I have made a new discovery whilst looking through my notifications on Facebook. I found some comments mentioning my writings, but of a singular shallowness. The original poster of the thread gave a link to a page of a site that I had not yet seen.
I am still discovering this site and its keeper, who appears to be a man in his 60’s living the good life in Michigan with his family. He resonates with my own thought and intuitions through his interest in Romanticism, Jakob Böhme, Berdyaev and the general movement in reaction to modernism and technocracy. This site is worth discovering at the same time as I unearth articles of a rare lucidity.
Sometimes, Facebook, with the shallow ideas of some about what clothes they wear to Mass, can reveal treasures. Above all, I have the impression of being a dim light among others for a new movement of thought and art in a world that flattens humanity under the weight of viruses, lockdowns and prospects of “great resets”.
I will be looking through this website with great interest.
Michael Martin is certainly an interesting author to read into. I purchased his book on sophiology over a year ago and was pleased to find ( and share) his website a while ago. He caught my attention when I learned he wrote a chapter on Sergius Bulgakov – an author I have been reading for 20 years now – and Martin seemed to integrate sophiology from a Western rather than Eastern perspective. I am glad you have also taken an interest in sophiology. I hope to read your own interaction with this line of thought as you continue to explore Martin’s website and its contents!
Fr. Gregory Wassen
I first read about sophiology in the works of the founder of the Russian Catholic Church Vladimir Soliviev, when I was studying for a BA sub majoring in Religious Studies. His writings seem rare to get now. As it was I could only get his THE ANTICHRIST which was part of another story. Take care, Father Chadwick.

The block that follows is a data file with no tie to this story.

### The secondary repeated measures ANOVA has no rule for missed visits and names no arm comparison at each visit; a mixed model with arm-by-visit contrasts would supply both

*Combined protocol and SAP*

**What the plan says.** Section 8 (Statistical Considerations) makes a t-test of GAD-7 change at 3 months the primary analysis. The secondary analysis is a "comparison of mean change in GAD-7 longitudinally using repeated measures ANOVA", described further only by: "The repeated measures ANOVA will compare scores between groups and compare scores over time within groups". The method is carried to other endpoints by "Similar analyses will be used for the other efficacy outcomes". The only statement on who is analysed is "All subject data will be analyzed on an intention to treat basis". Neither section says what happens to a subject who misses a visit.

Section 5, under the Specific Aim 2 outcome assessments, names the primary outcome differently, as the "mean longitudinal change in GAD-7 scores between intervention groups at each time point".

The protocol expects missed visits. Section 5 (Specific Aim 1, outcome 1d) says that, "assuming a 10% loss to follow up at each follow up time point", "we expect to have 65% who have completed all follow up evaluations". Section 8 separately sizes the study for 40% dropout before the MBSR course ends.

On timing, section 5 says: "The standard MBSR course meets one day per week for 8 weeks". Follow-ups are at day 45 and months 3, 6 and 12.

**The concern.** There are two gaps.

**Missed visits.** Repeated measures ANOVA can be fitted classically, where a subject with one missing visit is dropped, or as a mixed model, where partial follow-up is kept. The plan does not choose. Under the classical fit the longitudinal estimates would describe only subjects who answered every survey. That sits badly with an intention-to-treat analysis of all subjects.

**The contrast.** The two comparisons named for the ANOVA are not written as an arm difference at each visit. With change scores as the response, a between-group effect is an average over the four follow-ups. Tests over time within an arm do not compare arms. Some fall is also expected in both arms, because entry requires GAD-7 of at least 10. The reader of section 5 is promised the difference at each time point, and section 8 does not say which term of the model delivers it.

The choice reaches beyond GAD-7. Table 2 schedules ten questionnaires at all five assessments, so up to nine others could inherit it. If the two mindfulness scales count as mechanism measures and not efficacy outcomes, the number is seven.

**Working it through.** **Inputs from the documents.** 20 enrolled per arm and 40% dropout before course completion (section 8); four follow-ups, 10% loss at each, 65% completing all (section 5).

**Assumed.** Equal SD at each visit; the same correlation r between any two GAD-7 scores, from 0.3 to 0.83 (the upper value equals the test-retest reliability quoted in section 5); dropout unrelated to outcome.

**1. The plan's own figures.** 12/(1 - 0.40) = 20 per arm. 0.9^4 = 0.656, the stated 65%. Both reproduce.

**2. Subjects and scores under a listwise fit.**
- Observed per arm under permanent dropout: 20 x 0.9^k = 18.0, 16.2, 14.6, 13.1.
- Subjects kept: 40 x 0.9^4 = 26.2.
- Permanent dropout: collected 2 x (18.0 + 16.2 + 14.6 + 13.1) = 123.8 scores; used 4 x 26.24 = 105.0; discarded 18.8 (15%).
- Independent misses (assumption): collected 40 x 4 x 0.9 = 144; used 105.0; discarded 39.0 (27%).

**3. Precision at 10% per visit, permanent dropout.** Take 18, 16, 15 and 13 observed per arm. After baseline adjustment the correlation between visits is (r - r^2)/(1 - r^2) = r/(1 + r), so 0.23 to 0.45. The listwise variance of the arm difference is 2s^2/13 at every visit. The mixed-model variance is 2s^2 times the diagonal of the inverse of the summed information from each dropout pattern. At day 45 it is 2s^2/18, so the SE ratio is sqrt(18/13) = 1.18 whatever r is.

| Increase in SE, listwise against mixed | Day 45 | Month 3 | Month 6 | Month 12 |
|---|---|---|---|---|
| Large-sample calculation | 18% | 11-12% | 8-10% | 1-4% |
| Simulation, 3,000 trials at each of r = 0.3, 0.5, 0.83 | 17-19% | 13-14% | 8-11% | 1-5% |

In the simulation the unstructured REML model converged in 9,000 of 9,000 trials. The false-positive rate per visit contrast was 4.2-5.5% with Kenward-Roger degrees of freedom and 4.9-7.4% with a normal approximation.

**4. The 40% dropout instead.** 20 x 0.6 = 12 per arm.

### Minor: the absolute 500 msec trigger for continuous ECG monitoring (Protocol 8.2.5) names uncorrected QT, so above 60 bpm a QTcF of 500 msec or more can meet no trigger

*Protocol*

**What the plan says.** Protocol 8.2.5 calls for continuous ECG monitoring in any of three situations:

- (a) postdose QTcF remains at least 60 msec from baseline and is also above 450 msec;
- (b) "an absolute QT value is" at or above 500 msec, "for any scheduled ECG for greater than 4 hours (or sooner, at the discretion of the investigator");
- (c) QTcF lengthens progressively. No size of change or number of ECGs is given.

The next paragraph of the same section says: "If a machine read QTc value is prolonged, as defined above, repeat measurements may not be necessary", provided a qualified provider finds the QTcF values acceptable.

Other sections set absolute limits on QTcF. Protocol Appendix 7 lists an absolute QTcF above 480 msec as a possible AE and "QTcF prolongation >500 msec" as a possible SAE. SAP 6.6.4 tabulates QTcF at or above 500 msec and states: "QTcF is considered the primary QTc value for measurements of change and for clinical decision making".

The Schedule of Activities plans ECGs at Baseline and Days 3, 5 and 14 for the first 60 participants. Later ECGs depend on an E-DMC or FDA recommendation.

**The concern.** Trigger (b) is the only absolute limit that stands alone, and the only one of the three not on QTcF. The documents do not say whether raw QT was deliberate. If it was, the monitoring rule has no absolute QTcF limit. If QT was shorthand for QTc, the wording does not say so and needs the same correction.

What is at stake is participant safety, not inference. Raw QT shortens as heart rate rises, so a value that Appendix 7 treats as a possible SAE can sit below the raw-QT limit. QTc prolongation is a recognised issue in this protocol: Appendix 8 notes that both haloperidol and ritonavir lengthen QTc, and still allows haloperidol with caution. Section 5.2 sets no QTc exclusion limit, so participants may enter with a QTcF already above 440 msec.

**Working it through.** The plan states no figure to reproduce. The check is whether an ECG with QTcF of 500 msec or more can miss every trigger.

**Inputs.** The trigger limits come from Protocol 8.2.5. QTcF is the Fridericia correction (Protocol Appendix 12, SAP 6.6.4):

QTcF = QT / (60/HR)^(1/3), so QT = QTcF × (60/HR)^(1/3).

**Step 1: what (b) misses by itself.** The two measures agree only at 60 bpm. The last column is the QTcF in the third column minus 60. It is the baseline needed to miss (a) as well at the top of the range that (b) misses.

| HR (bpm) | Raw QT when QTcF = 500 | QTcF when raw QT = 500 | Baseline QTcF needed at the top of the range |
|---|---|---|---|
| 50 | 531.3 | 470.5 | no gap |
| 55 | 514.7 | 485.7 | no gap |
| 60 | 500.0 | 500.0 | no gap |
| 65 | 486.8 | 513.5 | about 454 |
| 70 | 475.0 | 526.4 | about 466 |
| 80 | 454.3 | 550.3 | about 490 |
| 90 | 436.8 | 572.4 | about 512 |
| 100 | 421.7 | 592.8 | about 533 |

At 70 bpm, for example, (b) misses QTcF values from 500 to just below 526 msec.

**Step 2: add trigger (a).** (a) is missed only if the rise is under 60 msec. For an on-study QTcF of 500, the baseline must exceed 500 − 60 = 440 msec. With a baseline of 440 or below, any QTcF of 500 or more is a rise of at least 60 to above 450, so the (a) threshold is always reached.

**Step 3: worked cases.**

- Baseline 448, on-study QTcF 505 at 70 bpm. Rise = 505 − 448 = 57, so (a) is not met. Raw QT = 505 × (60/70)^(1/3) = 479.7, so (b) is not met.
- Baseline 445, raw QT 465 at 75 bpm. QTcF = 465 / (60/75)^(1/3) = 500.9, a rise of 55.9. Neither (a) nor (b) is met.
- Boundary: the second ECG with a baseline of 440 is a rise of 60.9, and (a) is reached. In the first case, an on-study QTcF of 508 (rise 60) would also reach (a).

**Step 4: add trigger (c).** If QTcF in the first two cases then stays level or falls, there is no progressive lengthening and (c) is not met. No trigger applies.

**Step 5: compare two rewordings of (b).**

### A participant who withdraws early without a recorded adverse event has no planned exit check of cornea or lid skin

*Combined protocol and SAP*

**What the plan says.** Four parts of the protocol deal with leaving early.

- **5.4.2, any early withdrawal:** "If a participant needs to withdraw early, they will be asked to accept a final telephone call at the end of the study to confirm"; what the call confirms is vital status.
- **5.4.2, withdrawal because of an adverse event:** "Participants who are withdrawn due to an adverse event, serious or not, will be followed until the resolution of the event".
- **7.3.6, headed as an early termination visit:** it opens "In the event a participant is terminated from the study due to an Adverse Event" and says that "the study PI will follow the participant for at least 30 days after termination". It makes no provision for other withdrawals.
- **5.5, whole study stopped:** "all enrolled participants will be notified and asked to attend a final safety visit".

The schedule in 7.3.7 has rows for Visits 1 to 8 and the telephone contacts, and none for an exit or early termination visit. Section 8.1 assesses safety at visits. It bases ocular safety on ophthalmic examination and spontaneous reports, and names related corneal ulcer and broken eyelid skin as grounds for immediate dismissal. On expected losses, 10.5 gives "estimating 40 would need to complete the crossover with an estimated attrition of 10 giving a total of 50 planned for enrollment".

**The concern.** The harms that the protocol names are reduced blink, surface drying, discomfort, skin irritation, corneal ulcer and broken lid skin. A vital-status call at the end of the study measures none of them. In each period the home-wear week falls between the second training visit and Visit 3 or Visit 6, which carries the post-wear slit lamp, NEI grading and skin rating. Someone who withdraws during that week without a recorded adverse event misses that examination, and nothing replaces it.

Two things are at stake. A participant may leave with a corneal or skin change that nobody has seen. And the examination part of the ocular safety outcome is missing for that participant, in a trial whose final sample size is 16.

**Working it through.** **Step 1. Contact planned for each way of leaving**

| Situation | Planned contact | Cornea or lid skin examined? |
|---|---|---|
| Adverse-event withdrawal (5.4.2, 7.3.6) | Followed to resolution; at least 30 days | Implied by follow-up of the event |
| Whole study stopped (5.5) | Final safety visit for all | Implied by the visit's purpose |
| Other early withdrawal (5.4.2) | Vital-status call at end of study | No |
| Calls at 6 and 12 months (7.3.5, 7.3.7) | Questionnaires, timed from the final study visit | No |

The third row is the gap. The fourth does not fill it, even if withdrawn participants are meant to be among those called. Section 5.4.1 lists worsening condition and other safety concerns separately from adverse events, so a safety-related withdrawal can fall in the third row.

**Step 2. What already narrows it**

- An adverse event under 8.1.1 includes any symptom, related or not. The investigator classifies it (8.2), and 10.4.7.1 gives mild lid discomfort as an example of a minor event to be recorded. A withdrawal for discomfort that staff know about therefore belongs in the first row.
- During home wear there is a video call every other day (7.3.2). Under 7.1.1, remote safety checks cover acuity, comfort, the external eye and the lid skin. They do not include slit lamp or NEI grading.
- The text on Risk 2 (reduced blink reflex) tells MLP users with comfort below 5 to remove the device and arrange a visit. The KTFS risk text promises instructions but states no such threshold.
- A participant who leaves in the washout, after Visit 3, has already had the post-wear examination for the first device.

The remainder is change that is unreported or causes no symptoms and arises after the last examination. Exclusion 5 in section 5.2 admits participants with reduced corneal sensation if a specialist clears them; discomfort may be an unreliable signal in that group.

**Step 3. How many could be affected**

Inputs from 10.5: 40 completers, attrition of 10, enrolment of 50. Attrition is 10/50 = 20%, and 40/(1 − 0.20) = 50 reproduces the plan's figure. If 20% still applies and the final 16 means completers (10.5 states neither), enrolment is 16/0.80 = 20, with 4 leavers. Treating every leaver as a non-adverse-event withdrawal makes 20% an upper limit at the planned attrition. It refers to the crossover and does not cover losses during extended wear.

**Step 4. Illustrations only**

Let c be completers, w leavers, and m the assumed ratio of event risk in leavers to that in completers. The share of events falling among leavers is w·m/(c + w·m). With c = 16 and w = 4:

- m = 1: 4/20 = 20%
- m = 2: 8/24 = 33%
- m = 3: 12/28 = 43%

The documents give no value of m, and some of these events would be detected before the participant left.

The first work of Soloviev I read was The Great Controversy and Christian Politics in its French translation from Russian. My discovery of Russian sophiology was a game-changer for me as a student at Fribourg. It was through Soloviev that I discovered Berdyaev and Bulgakov. Unfortunately I don’t read Russian, so am limited to reading translations into English or French. I had a friend who was studying Dostoyevsky for his Licentiate mémoire. This is a vision that removed me from the scholastic Catholic paradigm and nationalist politics.
Like Michael Martin, I discovered a similar way of thinking in western mysticism, German Idealism and Romanticism. The terms and words were different, but there was an idea in common between those brought up in Russian Orthodoxy and those raised in Roman Catholicism, Lutheranism and Anglicanism. I think it is important to seek wisdom in a cultural expression that is our own.
Soloviev had a seducing theory of the convergence of Orthodox mysticism, Catholic intellectual rigour and political organisation together with Protestant freedom. Unfortunately, history has not vindicated such an idea, and the fate of Christianity is its further division and dissolution. The notion of a Christian church has to be based on something other than constraint, institution and politics. Orthodoxy is more resilient because of its decentralisation, but I imagine that the intolerance between local churches can be quite suffocating.
Sophiology, theosophy (cf. Jakob Böhme) – not Leadbeater and the crowd of late 19th century charlatans – and mysticism could give a new chance to the Christian ideal and our understanding of the Gospel teachings of Christ. But, it is not an “evangelising” approach but something to be discovered for its truth, goodness and beauty.